A veteran handler says a lack of understanding of how a K-9 unit functions is causing misperceptions about the effectiveness of K-9 bed bug detection teams.
There has been much discussion during the past few years regarding just how accurate a well trained K-9 bed bug detection team is compared to a human inspection. The common claim is the dog is about 95% accurate while a human “visual” inspection is about 35% accurate. I find that most of the people upset about the claims are the ones who don’t employ the use of K-9s in the first place. In my opinion, the only rational reason to doubt the findings of a university study on the effectiveness of a well trained K-9 team is a lack of understanding of how the K-9 unit functions.
When I speak of a K-9 team being 95% accurate, I am speaking of the three parts that make up the team: the dog, the handler and the team itself. Let’s look at the three parts.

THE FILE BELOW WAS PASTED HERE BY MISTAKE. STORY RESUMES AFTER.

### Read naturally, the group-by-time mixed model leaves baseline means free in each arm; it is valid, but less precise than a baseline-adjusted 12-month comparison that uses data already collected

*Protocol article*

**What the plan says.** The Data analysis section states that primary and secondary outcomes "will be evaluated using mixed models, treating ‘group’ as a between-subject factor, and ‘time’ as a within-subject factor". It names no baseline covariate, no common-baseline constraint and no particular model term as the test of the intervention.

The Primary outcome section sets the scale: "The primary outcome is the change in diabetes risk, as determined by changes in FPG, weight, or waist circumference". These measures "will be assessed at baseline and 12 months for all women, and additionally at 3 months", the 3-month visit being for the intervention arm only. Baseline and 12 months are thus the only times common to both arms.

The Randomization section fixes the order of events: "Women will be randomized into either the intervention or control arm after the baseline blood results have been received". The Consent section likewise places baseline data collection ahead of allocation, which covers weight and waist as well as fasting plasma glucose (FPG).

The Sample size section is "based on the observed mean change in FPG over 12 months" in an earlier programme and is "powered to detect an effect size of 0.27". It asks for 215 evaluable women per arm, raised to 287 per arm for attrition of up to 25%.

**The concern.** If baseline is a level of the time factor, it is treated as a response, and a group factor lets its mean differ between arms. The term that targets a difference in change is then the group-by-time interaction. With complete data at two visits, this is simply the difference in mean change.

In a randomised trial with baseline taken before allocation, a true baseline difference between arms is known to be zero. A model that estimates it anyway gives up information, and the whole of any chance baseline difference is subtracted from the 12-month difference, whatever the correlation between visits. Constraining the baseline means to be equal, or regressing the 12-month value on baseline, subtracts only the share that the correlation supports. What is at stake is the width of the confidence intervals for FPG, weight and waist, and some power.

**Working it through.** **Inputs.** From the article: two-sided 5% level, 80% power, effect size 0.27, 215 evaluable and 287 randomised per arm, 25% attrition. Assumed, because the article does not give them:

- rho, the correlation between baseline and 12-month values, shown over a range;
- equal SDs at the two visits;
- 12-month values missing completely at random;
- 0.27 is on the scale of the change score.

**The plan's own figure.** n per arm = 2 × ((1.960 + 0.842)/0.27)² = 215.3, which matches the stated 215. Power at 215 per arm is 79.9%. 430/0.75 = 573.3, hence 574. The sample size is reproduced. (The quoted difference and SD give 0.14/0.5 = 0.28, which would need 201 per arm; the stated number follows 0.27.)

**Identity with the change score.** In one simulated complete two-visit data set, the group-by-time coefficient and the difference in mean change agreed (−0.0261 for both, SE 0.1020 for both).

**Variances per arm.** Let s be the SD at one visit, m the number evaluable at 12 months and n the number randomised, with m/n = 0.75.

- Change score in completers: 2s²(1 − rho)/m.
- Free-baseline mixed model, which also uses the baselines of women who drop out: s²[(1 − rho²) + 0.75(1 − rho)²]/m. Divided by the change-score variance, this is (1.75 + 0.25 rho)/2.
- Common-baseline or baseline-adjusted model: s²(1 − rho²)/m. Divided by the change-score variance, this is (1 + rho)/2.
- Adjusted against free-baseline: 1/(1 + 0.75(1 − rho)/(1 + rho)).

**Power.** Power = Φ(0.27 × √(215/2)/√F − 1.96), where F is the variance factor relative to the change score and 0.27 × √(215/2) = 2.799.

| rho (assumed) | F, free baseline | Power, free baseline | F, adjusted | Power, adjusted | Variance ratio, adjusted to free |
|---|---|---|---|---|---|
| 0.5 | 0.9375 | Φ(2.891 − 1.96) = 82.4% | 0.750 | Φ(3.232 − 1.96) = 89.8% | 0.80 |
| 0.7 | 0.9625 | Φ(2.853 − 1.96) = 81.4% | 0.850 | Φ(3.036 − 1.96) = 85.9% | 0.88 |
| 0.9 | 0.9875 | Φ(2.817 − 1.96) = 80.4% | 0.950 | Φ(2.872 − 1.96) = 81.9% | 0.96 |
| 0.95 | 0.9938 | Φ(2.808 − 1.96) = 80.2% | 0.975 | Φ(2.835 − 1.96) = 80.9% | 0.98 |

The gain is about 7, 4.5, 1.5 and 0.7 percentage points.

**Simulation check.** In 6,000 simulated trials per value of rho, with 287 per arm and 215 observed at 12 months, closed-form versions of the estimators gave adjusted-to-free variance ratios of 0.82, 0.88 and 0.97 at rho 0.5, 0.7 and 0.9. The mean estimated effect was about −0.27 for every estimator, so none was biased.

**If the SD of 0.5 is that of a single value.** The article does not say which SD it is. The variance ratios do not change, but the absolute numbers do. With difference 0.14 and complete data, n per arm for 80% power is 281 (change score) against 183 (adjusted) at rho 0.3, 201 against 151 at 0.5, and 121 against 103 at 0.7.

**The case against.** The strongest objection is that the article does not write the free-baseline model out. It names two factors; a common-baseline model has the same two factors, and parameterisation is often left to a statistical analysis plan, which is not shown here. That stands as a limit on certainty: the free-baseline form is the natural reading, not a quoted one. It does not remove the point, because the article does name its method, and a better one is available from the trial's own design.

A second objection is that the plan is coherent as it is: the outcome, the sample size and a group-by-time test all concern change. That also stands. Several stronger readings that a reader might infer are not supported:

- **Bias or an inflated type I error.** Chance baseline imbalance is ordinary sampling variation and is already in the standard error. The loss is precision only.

The first part of the equation is a dog that has been properly trained to alert to live bed bugs and has been proofed off of dead bed bugs, fecal matter and other items associated with bed bugs, as well as training aids such as tape (in many cases electrical tape) that is used to keep the lid of the training vial secure to the vial, the filter paper used within the vial, the plastic vial itself and the scent of the handler. The dog should have lots of drive and a passion for the reward it receives when finding his target odor whether it be food or toys. Not all dogs are created equal and the same can be said for trainers. There are some trainers that really care about the product they put out, and they will look long and hard for a dog with the right drive and temperament before training it. And then there are trainers out there that will go to the pound and take any dog with a pulse, give it some basic scent training, and sell it to a client who is expecting a great scent detection dog to add to his/her tool chest.